Few inventions have attained the same level of ubiquity in modern society as the lightbulb. Though every area of life these days is becoming digitized, connected and automated, you would think that there wouldn't be much room for improvement where the lightbulb is concerned. It's supposed to do one thing: light up a room so you can easily find your way around.

However, as smart home technology continues to widen its reach and become more sophisticated, companies are starting to show us that there's so much more to the lightbulb than we originally thought. One of those companies is Sengled, which showcased several Wi-Fi-connected lightbulbs at CE Week in New York Wednesday.

What's so special about Sengled's bulbs is that they not only connect to Wi-Fi, allowing you to control them from anywhere in your home through an app as the LED and Wi-Fi repeater Boost does, but some of them also pull double duty, serving to light your home in addition to performing another function.

That's the case with Snap, launching this October. It may look like one of those LED bulbs that you would have on the side of your house to light up your front porch or backyard at night. Yes, it does do that, but it also doubles as an IP camera that has a microphone and speaker to capture audio and video from outside of your house and store it later in the cloud. You can use this as a home security system to monitor what's going on outside of your home on iOS and Android devices even when you're not there. You can also draw up to three zones within the app so that you can be notified when there's activity within that area.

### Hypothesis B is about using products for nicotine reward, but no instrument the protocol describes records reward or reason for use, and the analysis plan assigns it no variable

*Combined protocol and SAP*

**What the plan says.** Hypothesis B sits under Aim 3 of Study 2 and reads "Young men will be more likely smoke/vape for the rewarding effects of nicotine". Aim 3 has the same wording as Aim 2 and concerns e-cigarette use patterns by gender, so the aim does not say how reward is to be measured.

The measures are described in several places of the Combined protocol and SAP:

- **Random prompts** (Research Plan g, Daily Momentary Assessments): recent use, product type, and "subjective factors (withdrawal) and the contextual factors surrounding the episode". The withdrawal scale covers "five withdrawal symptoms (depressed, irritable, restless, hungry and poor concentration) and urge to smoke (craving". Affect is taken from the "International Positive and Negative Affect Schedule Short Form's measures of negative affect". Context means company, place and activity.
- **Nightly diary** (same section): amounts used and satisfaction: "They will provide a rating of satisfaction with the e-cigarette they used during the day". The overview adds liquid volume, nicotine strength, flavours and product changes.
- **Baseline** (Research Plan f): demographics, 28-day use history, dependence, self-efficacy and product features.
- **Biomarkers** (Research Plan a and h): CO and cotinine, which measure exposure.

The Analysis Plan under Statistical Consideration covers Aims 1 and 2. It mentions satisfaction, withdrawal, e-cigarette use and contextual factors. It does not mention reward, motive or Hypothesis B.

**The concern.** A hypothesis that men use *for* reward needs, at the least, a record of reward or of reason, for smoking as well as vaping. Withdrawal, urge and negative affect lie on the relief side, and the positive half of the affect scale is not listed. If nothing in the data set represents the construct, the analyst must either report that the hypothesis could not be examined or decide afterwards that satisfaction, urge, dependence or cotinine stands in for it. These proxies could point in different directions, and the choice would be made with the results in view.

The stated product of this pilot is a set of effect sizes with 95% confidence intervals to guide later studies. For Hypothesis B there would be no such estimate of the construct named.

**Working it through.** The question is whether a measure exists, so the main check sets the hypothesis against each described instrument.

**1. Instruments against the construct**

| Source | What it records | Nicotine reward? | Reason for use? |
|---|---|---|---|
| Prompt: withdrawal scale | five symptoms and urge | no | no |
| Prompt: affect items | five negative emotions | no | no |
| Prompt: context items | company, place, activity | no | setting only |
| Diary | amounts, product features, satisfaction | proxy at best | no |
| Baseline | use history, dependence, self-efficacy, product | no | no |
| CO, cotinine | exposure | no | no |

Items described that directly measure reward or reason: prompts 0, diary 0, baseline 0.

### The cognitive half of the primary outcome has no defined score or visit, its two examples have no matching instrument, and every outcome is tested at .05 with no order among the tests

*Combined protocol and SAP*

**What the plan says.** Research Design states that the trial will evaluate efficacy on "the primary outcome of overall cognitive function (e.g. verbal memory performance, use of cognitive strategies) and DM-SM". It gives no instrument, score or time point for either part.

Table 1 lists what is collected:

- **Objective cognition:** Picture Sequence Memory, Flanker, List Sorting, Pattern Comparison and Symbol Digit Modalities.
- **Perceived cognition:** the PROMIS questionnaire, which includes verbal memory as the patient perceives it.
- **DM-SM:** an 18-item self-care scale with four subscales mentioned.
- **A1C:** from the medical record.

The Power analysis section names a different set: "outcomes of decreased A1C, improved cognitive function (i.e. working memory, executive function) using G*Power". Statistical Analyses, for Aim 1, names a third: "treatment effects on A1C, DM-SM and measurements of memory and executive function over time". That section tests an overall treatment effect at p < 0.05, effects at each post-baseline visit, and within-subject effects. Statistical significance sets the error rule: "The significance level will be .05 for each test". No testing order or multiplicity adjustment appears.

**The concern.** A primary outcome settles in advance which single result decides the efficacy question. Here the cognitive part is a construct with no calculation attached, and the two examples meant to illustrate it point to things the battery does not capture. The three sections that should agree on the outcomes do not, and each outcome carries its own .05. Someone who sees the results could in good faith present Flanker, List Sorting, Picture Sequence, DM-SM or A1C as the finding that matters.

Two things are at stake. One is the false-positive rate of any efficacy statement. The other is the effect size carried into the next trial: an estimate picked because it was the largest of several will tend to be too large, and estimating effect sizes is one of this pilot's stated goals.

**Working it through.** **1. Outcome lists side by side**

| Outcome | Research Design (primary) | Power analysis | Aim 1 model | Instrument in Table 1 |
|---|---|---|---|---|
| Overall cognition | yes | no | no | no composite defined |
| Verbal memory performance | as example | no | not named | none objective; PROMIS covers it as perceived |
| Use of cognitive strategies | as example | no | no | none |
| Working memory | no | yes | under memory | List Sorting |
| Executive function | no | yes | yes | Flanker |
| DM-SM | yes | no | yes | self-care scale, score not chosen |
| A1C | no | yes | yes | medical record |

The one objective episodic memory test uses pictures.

Also pulling double duty is the Pulse, which works as an LED lightbulb and JBL Bluetooth speaker in one. The lightbulb connects to an app that lets you adjust both the brightness and volume of the speaker. Pulse came about as the result of trying to figure out a way to get rid of bulky and cumbersome stereo systems and wires in the home, Sengled's Marketing Manager Ben Thacker told Tech Times at CE Week Wednesday.

"Why not bring us a product that really solves problems and is fun and see what people think about it," Thacker said.

Like all of Sengled's products, all you have to do is screw in the lightbulb as you would normally, download the app and it will connect with almost any Bluetooth-enabled device. Because the bulbs can get as loud as really any speakers, the company recommends that you only have eight bulbs per room, Thacker said. Because of the size of these speakers, some of the bass frequencies can get lost, so there is also a subwoofer adapter available to retain that rich, deep sound.

When Thacker demoed the Pulse during CE Week, I almost expected to have my eyes blinded by strobe lights or be hypnotized by a string of different colors. It seems like the Pulse would be a raver's dream. However, the Pulse only emits that normal pale yellow hue you see from most lightbulbs, and Sengled intends to keep it that way.

"We made a conscious effort to stay away from any color changing or strobing," Thacker said. "We don't want to make anything that's gimmicky or trendy. We just want to make the best product we can."

That's no matter. You can always supply your own glow sticks anyway.

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